"EDMC will be held accountable for deceptive recruitment and enrollment practices that were unfair and misleading to Illinois students," Madigan said in a news release. "The settlements will provide former students with debt relief, recoup money that was fraudulently obtained from the state, and help ensure the company will make substantial changes to its practices for future students."

Former EDMC students are eligible for automatic relief related to outstanding institutional loans if they were enrolled in an EDMC program with fewer than 24 transfer credits, had withdrawn within 45 days of the first day of their first term, and had their final day of attendance between January 1, 2006 and December 31, 2014.

The second agreement is a global agreement with Madigan, the federal government, attorneys general in 11 states and the District of Columbia, and whistleblowers.

It requires EDMC to pay a total of $95.5 million, including $1.9 million to the state of Illinois, to resolve alleged violations of the False Claims Act, as well as claims by the Consumer Protection Consortium, Madigan's office said. The agreement resolves allegations that EDMC illegally paid incentives to its admissions recruiters for the number of students they enrolled.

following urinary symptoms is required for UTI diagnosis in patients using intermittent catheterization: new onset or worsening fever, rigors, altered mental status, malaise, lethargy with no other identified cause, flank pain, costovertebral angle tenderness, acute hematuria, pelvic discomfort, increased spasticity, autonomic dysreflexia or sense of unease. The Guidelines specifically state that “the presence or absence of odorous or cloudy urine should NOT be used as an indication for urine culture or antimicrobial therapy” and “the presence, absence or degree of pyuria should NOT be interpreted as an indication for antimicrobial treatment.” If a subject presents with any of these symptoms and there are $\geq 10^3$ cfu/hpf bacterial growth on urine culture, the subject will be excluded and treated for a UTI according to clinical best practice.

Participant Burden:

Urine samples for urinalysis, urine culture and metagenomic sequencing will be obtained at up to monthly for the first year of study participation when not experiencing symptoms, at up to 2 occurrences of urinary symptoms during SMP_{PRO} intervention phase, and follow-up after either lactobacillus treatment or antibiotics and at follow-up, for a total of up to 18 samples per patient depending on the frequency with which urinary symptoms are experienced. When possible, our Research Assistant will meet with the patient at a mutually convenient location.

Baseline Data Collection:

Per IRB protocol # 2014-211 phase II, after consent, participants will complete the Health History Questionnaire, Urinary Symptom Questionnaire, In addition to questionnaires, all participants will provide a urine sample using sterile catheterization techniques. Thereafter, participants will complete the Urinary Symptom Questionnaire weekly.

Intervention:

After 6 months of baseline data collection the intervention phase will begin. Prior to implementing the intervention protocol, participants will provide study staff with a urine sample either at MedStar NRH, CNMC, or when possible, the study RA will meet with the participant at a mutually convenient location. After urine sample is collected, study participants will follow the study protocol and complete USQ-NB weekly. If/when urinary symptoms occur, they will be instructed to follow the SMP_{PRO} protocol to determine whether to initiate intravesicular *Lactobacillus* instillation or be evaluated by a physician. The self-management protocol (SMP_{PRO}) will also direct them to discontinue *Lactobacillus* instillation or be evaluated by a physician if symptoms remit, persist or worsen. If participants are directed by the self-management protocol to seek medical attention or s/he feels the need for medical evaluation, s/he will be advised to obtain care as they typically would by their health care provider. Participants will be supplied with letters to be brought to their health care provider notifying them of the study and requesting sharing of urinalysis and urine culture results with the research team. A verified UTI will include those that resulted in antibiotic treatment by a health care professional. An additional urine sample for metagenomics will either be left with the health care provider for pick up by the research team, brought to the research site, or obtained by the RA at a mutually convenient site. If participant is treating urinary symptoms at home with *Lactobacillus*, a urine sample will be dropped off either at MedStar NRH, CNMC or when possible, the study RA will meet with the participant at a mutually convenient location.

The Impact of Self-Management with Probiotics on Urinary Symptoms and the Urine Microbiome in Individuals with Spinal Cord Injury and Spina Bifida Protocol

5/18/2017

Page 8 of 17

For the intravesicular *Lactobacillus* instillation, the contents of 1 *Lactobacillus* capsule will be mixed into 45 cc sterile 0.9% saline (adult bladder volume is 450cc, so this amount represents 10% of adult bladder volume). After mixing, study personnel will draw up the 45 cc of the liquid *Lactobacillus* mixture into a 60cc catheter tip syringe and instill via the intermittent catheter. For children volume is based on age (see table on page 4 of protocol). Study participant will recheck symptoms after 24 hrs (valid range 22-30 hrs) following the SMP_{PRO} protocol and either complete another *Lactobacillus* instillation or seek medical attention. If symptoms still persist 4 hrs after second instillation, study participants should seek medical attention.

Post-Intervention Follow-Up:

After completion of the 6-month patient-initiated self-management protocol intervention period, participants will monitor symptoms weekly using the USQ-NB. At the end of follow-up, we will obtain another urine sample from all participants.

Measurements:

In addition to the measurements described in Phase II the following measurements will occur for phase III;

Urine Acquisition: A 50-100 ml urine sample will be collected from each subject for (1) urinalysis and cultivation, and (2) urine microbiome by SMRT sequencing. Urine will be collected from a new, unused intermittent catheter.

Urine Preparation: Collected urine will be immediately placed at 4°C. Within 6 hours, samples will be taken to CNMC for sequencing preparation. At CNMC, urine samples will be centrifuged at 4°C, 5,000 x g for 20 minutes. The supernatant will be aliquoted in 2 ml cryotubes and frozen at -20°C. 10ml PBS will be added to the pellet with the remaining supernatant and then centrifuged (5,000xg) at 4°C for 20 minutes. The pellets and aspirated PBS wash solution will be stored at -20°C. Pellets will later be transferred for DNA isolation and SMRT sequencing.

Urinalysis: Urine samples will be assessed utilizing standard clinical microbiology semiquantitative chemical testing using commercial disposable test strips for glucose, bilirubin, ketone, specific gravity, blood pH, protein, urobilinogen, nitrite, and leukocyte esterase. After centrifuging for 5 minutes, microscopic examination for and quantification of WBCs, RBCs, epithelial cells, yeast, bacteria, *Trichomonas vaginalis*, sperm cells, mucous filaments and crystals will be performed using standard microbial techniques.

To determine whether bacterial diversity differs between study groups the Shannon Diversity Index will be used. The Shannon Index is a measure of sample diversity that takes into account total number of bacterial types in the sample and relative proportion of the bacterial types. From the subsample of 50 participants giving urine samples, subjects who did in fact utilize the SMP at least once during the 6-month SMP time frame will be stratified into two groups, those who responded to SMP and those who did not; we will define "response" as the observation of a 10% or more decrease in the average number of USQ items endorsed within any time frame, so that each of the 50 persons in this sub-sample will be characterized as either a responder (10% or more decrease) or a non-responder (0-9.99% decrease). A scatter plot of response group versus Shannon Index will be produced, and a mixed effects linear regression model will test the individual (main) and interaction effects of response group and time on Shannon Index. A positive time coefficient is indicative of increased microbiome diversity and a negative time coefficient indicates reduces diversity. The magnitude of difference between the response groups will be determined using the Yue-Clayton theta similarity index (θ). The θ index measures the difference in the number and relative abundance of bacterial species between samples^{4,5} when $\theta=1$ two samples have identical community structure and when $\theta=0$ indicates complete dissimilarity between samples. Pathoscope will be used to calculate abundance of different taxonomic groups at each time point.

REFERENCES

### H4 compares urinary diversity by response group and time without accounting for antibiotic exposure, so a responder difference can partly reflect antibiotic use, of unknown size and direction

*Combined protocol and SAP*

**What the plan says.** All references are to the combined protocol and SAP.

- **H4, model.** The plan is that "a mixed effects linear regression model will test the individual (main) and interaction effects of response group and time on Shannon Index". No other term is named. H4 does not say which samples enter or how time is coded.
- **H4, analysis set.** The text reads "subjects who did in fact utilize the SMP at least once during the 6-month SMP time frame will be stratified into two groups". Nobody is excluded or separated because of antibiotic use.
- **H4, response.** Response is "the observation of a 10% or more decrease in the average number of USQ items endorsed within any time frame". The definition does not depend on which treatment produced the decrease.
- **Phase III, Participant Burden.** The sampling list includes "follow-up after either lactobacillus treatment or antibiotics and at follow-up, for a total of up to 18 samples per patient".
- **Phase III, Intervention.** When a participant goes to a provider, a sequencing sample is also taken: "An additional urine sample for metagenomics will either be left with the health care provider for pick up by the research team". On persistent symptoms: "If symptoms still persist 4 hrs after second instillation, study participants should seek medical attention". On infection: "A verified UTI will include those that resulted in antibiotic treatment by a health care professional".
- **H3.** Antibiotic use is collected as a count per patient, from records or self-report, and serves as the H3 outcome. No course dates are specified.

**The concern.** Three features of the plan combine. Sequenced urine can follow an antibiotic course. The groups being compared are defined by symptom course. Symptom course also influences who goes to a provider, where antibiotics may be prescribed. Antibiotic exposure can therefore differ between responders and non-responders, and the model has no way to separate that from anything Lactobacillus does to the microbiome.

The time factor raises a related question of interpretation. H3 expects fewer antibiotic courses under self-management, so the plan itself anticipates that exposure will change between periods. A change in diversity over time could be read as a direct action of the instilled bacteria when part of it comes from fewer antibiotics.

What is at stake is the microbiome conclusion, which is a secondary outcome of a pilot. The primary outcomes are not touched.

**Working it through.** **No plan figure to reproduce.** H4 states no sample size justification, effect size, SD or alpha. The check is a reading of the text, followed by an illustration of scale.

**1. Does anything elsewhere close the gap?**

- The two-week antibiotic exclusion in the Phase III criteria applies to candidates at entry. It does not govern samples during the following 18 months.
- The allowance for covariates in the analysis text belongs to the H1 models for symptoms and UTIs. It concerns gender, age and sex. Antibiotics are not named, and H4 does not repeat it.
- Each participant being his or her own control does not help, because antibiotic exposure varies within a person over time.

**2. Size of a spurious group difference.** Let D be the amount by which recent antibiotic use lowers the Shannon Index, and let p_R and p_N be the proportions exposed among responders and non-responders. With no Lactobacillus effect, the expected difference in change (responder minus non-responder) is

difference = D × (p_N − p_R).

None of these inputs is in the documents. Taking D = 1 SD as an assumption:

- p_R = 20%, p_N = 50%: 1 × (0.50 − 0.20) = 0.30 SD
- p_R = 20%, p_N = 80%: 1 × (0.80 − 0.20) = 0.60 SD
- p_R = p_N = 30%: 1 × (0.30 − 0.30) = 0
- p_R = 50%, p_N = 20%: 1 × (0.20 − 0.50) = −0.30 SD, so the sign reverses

Madigan's office began investigating EDMC after one of its employees filed a whistle-blower lawsuit alleging the company violated a ban on compensating its recruiters based on the number of students they enrolled, and fraudulently induced the federal government and the state into providing financial assistance to EDMC students.

The consumer agreement also will put in place a significant interactive online financial disclosure tool required for all prospective students who utilize federal student aid or loans. The system, called the Electronic Financial Impact Platform, will produce a detailed financial report that includes the student's projected financial commitment, living expenses and potential future earnings.

As part of the settlement, Thomas Perrelli, former U.S. associate attorney general, will independently monitor the company's settlement compliance for three years and issue annual reports.

In a written statement Monday, EDMC states it hopes the new, more transparent recruiting and disclosure standards will serve as a model for higher education.

"When we started our work together, the attorneys general had many concerns about the ways that some higher education providers recruited students. EDMC wanted to take the lead in developing the best ways to address each one of these concerns, and we have done so," EDMC President and CEO Mark A. McEachen said. "EDMC is proud to have worked closely with the state attorneys general to produce a new, one-page, easy-to-read disclosure that provides important information for students as they consider their higher education options at one of our schools."

McEachen said EDMC maintains that the accusations raised by the federal government and state attorneys general "were without merit," it is best to resolve them and focus on educating students.